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terminology and the hierarchy of releases

  ok, knowing that i'm going to embarrass myself by posting this, i'd like
to make a couple observations about the hierarchy of rpms available for
download, at least with respect to fedora.  feel free to point out where i
am big-time confused.

  as i read it from the web page


i can conclude that there are four levels of rpms, in order of
stability and testing:

  1) base (the actual official release)
  2) updates (approved)
  3) proposed updates (a.k.a. updates/testing)
  4) development (cutting edge)

  now, first observation -- while numerous people refer to "rawhide",
there's no mention anywhere on that page that rawhide is in fact
equivalent to the development stuff.  perhaps a note to that effect on
that page would be useful.

  next, if i add an entry for the development repository to my yum.conf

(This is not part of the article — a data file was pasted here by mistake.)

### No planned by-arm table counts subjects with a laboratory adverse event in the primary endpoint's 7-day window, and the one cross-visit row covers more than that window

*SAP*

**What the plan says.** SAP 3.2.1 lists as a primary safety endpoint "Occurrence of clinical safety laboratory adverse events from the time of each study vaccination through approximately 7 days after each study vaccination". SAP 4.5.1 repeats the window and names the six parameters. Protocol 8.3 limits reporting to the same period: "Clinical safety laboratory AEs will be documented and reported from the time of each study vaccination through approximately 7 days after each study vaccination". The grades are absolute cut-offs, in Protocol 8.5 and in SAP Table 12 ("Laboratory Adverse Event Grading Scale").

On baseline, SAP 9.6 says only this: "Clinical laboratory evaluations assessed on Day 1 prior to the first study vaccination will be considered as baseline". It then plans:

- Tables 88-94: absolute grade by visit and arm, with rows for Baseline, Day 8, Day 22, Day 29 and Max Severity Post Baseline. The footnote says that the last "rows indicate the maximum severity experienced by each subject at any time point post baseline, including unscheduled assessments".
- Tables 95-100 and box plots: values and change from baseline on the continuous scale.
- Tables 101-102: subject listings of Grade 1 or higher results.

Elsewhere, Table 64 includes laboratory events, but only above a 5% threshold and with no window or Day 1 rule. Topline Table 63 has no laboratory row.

file, from what seth wrote, i should remove entries for the updates and
testing repos, right?  does this mean that some rpm in development might
in fact be an older version of what might be found in updates?  that is,
a test release might represent backing off from an updated version in
an earlier release?  or is that hierarchy above supposed to represent
monotonically non-decreasing version numbers as i go from 1->2->3->4?
if that's true, then i should be safe leaving in the updates and testing
entries in /etc/yum.conf, no?

  finally, is it really true that the rawhide/development  rpms represent 
the basis for the next test release?  it would seem to me that anything
to be included in the next release should represent at least a minimal
amount of testing and stability, while historically, i remember rawhide
being used for really bleeding-edge, way-out-there software for which
there was absolutely no guarantee.

  IOW, if you look at development as the basis for the next release,
you'd think there should still be a category beyond even *that* --
stuff that is still so new and untested that it's not yet being
considered for the next release.  at least, not at this time.



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